An alternative possibility for the central object post merger is that it is a strange quark star. This possibility was put forward by Dai & Lu (1998b), recently implied from a statistic analysis of the observed plateau durations in the light curves of short GRB afterglows by Li et al. (2016), and very recently suggested in numerical simulations by Most et al. (2018) and Bauswein et al. (2018). In this case, the bulk viscosity arises from non-equilibrium non-leptonic reactions among quarks: u + d ↔ u + s, through which the viscous damping timescale of radial oscillations in the strange quark star is estimated by


where ms is the strange quark mass (Dai & Lu 1996; Madsen 1992, 2000). This timescale is still far beyond tGW for typical values of the relevant parameters (e.g., ρ15 ∼ 1, R6 ∼ 1, msc2 ∼ 100 MeV, and kT ≳ 10 MeV).

Therefore, we can conclude that no matter whether the post-merger radially oscillating object is a neutron star or a strange quark star, the damping mechanisms due to pulsational magnetic radiation and bulk viscosity are both negligible and thus the gravitational radiation must be the dominant damping mechanism. In the next section, we discuss the detectability of such GWs.

3. Detectability of GWs

The strain of GWs can be estimated through using the mass quadrupole approximation to the Einstein field equations (Shapiro & Teukolsky 1983; Thorne 1987). This approximation shows that the GW strain is given by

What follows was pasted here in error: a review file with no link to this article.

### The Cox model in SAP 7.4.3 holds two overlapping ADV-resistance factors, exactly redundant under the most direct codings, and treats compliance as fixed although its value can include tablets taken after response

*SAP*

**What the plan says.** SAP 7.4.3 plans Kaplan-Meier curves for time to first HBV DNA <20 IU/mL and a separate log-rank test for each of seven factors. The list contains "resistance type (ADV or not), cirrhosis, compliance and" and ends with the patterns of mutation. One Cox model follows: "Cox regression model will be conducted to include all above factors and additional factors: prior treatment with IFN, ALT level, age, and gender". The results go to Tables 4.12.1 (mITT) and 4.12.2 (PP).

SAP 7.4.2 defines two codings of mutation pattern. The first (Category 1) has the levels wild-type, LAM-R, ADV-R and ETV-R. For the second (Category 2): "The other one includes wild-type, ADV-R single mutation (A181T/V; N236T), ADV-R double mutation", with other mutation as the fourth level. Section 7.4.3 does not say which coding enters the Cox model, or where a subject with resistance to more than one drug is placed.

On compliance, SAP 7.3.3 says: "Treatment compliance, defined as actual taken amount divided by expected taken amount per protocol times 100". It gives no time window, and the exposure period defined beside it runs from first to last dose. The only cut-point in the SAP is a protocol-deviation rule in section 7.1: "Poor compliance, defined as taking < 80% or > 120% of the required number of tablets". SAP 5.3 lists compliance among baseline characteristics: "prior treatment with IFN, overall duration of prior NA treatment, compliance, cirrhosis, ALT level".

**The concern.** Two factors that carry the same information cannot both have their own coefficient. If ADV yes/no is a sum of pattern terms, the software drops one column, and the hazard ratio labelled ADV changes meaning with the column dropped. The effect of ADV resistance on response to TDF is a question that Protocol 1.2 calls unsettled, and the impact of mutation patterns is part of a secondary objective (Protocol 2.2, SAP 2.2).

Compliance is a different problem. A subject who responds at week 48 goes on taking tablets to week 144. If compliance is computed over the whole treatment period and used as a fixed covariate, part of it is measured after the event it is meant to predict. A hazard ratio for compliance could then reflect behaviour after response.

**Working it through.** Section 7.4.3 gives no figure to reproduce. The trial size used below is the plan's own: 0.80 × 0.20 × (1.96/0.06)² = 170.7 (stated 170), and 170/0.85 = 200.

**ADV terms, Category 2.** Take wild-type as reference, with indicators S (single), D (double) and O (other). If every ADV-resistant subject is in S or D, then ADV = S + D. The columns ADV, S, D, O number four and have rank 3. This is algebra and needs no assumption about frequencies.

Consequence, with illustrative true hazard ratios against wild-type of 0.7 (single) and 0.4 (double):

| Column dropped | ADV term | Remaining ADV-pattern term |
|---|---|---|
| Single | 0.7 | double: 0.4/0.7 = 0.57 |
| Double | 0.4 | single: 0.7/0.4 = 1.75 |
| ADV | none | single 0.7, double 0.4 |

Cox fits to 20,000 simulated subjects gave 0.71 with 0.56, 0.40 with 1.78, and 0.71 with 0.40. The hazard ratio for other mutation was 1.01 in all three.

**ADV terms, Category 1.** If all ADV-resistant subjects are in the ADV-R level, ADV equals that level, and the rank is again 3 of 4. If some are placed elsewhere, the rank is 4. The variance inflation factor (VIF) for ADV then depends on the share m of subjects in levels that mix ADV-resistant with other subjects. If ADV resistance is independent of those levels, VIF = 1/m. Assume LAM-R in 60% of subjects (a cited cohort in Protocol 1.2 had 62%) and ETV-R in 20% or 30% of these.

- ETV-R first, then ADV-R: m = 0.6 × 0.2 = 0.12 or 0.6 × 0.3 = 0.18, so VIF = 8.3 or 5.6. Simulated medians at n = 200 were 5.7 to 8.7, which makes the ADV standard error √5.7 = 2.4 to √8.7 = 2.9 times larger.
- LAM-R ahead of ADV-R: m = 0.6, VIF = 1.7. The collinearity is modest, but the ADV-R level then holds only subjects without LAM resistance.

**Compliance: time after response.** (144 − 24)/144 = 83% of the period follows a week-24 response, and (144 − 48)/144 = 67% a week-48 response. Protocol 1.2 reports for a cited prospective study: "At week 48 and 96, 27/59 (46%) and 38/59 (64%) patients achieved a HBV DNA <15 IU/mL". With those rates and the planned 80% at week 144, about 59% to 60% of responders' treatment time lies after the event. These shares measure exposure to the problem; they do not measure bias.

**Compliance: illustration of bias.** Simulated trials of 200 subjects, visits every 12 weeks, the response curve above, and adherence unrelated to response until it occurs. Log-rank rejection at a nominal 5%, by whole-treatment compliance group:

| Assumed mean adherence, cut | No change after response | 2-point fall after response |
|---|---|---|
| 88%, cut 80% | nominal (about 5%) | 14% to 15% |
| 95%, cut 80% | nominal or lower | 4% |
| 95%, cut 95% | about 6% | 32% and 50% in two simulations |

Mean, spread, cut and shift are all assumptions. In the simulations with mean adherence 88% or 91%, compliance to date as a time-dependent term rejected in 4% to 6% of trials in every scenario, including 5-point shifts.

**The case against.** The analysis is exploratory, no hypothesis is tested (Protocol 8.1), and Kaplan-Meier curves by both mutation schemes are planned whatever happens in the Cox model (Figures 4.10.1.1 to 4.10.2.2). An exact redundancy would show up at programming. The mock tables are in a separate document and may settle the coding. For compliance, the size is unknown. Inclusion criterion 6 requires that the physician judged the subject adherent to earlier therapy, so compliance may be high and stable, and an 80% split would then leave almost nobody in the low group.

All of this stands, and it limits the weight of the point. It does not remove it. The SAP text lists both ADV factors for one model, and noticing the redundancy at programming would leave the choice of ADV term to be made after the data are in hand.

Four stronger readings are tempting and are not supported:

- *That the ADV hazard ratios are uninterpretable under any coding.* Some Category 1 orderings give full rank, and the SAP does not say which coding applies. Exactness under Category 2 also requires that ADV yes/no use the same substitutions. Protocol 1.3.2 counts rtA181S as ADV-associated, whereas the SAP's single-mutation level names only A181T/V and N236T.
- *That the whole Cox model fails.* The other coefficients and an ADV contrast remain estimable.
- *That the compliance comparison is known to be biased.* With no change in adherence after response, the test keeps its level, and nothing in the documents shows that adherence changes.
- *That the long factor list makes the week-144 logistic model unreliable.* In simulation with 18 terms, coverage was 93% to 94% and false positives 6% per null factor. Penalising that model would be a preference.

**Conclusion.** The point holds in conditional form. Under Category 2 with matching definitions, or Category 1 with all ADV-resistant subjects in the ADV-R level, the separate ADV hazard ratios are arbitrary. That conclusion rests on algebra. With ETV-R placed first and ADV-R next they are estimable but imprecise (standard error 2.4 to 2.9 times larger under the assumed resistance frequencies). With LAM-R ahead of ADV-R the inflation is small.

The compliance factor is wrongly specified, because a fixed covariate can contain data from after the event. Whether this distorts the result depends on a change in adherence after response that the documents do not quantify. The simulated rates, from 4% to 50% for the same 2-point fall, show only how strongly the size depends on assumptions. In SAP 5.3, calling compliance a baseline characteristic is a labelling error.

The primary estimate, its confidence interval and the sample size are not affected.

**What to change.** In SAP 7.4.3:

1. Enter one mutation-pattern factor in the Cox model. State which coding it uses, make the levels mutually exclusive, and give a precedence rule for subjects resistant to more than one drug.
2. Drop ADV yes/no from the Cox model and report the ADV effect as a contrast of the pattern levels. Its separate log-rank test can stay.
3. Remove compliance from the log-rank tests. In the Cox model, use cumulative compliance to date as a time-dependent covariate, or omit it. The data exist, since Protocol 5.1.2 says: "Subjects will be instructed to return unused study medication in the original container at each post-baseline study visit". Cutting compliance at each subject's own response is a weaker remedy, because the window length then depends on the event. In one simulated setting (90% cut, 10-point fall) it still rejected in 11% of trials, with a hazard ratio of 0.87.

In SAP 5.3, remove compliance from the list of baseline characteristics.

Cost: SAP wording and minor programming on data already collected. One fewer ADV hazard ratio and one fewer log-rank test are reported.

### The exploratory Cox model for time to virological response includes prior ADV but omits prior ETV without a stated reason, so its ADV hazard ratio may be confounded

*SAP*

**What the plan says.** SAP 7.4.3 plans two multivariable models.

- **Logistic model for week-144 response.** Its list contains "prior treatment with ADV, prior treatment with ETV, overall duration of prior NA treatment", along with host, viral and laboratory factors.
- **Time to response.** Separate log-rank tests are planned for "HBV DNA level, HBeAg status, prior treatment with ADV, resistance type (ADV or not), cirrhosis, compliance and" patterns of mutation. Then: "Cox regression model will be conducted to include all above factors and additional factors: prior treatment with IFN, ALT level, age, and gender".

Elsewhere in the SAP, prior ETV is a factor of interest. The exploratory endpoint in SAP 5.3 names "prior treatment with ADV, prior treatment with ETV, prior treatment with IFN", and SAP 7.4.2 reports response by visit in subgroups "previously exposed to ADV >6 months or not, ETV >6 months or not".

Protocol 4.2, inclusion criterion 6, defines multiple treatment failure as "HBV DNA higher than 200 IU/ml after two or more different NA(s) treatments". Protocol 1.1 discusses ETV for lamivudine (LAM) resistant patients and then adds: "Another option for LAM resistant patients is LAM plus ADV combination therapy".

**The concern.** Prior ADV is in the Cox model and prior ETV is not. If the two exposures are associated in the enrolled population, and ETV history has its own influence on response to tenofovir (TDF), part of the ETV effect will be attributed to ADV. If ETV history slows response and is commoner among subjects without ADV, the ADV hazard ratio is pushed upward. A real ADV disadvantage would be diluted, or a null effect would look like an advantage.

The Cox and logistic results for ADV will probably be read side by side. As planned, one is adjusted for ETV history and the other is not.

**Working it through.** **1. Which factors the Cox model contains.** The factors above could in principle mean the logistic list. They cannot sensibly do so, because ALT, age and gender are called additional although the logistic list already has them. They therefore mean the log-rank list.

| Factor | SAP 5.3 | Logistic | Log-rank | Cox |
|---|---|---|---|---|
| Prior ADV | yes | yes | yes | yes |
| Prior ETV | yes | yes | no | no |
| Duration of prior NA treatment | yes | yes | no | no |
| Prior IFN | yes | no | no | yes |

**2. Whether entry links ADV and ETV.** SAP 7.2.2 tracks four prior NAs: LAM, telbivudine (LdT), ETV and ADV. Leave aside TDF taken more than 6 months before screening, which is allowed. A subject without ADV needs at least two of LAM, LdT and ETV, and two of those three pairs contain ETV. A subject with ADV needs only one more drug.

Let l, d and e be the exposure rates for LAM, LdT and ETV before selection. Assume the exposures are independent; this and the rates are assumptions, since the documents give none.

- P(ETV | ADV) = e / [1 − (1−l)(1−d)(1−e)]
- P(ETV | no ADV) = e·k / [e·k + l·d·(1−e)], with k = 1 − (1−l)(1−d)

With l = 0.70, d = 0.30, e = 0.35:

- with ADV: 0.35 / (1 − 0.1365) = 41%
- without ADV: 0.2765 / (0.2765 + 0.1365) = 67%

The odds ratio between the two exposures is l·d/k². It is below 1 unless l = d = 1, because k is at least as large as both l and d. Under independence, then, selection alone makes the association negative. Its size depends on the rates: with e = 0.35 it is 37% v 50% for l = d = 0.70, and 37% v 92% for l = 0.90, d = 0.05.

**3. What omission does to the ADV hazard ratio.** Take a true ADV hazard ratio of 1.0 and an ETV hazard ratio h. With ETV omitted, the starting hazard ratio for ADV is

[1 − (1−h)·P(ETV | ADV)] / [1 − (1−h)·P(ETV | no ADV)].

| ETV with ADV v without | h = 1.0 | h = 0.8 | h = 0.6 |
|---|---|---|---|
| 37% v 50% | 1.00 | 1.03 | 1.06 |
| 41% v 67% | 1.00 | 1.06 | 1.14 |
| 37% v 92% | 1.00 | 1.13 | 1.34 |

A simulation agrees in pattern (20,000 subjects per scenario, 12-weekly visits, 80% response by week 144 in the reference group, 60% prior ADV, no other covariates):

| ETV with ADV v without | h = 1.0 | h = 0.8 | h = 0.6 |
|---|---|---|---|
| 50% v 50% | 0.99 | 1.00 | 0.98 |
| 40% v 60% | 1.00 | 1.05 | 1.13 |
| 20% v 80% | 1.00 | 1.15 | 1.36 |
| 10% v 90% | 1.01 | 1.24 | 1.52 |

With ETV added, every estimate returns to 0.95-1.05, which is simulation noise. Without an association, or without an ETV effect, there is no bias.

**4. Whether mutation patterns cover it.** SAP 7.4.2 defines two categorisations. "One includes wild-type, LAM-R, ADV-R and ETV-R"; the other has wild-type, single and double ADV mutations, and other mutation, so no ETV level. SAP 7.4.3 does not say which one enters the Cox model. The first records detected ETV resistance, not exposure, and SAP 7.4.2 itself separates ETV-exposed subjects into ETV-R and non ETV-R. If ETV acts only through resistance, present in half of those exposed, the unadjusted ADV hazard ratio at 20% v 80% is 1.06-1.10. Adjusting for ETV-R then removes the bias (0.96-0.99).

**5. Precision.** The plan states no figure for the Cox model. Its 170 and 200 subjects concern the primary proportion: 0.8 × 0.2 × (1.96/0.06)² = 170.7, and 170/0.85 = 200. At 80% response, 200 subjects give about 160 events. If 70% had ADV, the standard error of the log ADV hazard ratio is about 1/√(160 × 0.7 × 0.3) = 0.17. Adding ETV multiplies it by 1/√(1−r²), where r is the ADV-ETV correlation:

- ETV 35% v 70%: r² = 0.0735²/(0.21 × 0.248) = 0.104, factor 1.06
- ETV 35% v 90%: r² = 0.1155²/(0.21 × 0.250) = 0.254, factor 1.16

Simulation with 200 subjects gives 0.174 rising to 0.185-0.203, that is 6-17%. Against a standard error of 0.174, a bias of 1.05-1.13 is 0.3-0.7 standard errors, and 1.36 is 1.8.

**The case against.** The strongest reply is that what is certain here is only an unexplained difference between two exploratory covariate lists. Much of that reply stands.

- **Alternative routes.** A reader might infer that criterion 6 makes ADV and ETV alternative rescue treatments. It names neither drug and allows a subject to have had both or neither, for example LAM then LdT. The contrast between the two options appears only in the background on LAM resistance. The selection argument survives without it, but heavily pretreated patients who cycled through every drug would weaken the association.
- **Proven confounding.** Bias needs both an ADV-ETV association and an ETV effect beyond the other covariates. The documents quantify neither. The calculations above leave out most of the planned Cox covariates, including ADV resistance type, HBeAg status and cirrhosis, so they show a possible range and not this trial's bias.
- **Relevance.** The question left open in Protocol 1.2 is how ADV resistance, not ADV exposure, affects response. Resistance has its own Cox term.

where d is the distance to the source (Shapiro & Teukolsky 1983), and Q is the time-dependent mass quadrupole moment (Chau 1967)


Inserting Eq. (13) into Eq. (12), we have


The characteristic GW strain can be approximated by (Corsi & Mészáros 2009)


where f = ω/2π is the frequency of GWs. Inserting Eqs. (3), (7), and (14) into Eq. (15), we find


This equation shows that hc is not only independent of the neutron-star rotational period but also weakly dependent of the stellar radius. In addition, the inferred remnant mass M is generally close to 2.5 M for most of the observed binary neutron star systems in the Galaxy (also see Table 1 of Baiotti & Rezzolla 2017). Thus, the radial pulsation amplitude α could be found if hc is detected and if d is inferred at the inspiraling stage. On the other hand, if no GW signal from the radial oscillations is detected, we can give an upper limit on α by comparing hc with the sensitivity (i.e., noise level) of the GW detector, hrms = [fSn(f)]1/2, where Sn(f) is the power spectral density (PSD) of the detector noise. The PSD has been presented as a function of GW frequency for the advanced LIGO detector and the Einstein Telescope (ET) respectively (e.g., Arun et al. 2005; Mishra et al. 2010; Sun et al. 2015; Gao et al. 2017).